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What are the four causes of behavior?

Behavior is complex and often influenced by multiple factors. Psychologists have identified four main causes that shape behavior: biology, thoughts/beliefs, environment, and unconscious factors. Understanding these four causes can provide insight into why people act the way they do.


Biology refers to our genetic makeup and physiology. Our DNA, hormones, brain chemistry, and neural wiring all impact our personality, emotions, intelligence, and behaviors. For example:

  • Genetics influence traits like extraversion, aggression, and risk-taking.
  • Hormones like testosterone, estrogen, and cortisol affect behavior.
  • Neurotransmitters like serotonin and dopamine shape personality and mood disorders.
  • Brain anatomy differences are linked to mental illnesses like schizophrenia and addiction.

Biological factors can increase vulnerability for certain behaviors, but don’t determine them. Environment and thoughts still play a role in how genetics are expressed.

Examples of biological causes

Here are some examples of how biology influences behavior:

  • Aggressive behavior is linked to high testosterone.
  • Risk-taking behavior is associated with lower serotonin.
  • ADHD symptoms are caused by atypical dopamine activity.
  • Postpartum depression is triggered by hormonal changes after giving birth.

Thoughts and Beliefs

Cognition refers to the mental processes involved in thinking, knowing, remembering, judging, and problem-solving. Our thoughts, beliefs, and expectations shape how we perceive situations and behave.

For example, someone’s belief that the world is dangerous may lead to increased anxiety and avoidance behaviors. Or, positive expectations about the future can lead to goal-oriented actions to make those beliefs come true.

Cognitive Causes of Behavior

  • Attitudes: Evaluative beliefs that predispose actions.
  • Attributions: Perceived causes for events that inform future behavior.
  • Cognitive biases: Systematic errors in thinking that influence decisions.
  • Mental filters: Focusing on certain details while ignoring others.

Therapies like CBT aim to change maladaptive thought patterns that contribute to problematic behaviors. Challenging irrational beliefs and shifting cognitive biases can lead to better behavioral outcomes.


The environment we’re exposed to affects our experiences and behavior. Key environmental factors include:

  • Physical spaces and settings
  • Other people and social dynamics
  • Reinforcements like rewards and punishments
  • Observed behaviors and modeling
  • Sociocultural influences and norms

For example, violent video games and aggressive peers can model antisocial behavior. Or, a classroom environment with frequent rewards encourages student participation. Even small environmental tweaks like improved lighting or noise reduction can shift behavior.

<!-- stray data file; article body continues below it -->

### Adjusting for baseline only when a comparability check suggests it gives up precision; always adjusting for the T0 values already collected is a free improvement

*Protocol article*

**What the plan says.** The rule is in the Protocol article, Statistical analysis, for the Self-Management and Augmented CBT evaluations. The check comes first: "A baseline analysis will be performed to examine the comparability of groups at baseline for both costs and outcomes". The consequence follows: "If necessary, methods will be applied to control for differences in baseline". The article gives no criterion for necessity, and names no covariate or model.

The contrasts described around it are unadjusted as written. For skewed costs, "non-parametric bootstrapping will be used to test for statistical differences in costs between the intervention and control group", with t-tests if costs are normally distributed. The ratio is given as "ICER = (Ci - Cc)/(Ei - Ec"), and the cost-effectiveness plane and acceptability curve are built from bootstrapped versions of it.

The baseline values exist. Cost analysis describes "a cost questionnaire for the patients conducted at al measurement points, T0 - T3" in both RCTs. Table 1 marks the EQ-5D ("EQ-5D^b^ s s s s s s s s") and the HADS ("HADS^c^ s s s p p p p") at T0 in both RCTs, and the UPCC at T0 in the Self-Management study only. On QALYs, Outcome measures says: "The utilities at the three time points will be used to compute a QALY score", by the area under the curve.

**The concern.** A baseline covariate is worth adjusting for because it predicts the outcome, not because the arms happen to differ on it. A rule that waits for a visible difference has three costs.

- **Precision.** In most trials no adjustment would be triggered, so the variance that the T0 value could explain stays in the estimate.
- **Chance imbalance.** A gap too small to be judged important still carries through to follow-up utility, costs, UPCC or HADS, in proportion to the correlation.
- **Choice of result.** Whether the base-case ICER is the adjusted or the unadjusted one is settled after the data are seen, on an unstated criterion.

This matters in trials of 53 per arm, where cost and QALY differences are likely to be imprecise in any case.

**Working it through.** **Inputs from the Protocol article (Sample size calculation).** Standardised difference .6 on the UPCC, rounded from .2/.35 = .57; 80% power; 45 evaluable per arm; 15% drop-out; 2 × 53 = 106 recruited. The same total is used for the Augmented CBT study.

Behavioral Theories About Environment

Here are some of the main behavioral theories about how environment impacts actions:

Theory Description
Behaviorism Behavior is learned through conditioning, reinforcements, punishments, and modeling.
Social Learning Theory People learn by observing others and modeling behaviors.
Situationism Specific situations and contexts drive behavior more than character.

Adjusting environmental conditions can shape behavior, like rearranging a classroom to reduce distractions. People also actively select environments congruent with genetic predispositions.

Unconscious Factors

The unconscious mind influences actions in ways we don’t realize. Parts of the mind like instincts, pent-up emotions, and latent memories can manifest through behaviors.

Sigmund Freud emphasized the role of the unconscious in shaping personality and actions. His psychoanalytic theory proposed that unconscious drives and conflicts strongly impact behavior. Key unconscious components he identified include:

  • The id – Primal impulses and desires
  • The superego – Internalized moral standards
  • The ego – Mediator between the id and superego

When unconscious urges and restraints are out of balance, it can cause psychological distress and problematic behaviors. Repressed emotions may also emerge indirectly through actions.

Projective Tests

Psychologists use projective tests like the Rorschach inkblot test to uncover unconscious aspects of personality. Although controversial, projectives can reveal themes individuals may not openly share:

  • Unconscious inner conflicts
  • Thought patterns
  • Emotional states
  • Self-perceptions
  • Drives and motivations

Projective tests help gauge how unconscious factors shape personality and behavior when direct queries don’t provide full insight.


Biology, cognitions, environment, and the unconscious all contribute to human behavior in different proportions based on the individual and situation. While behaviors can seem puzzling from the outside, they tend to be driven by internal logical causes from the actor’s point of view.

Psychologists continue researching how these four factors interact. However, having a framework of the four causes can aid in understanding ourselves and others. Assessing multiple angles of why we do what we do leads to self-discovery and fosters compassion.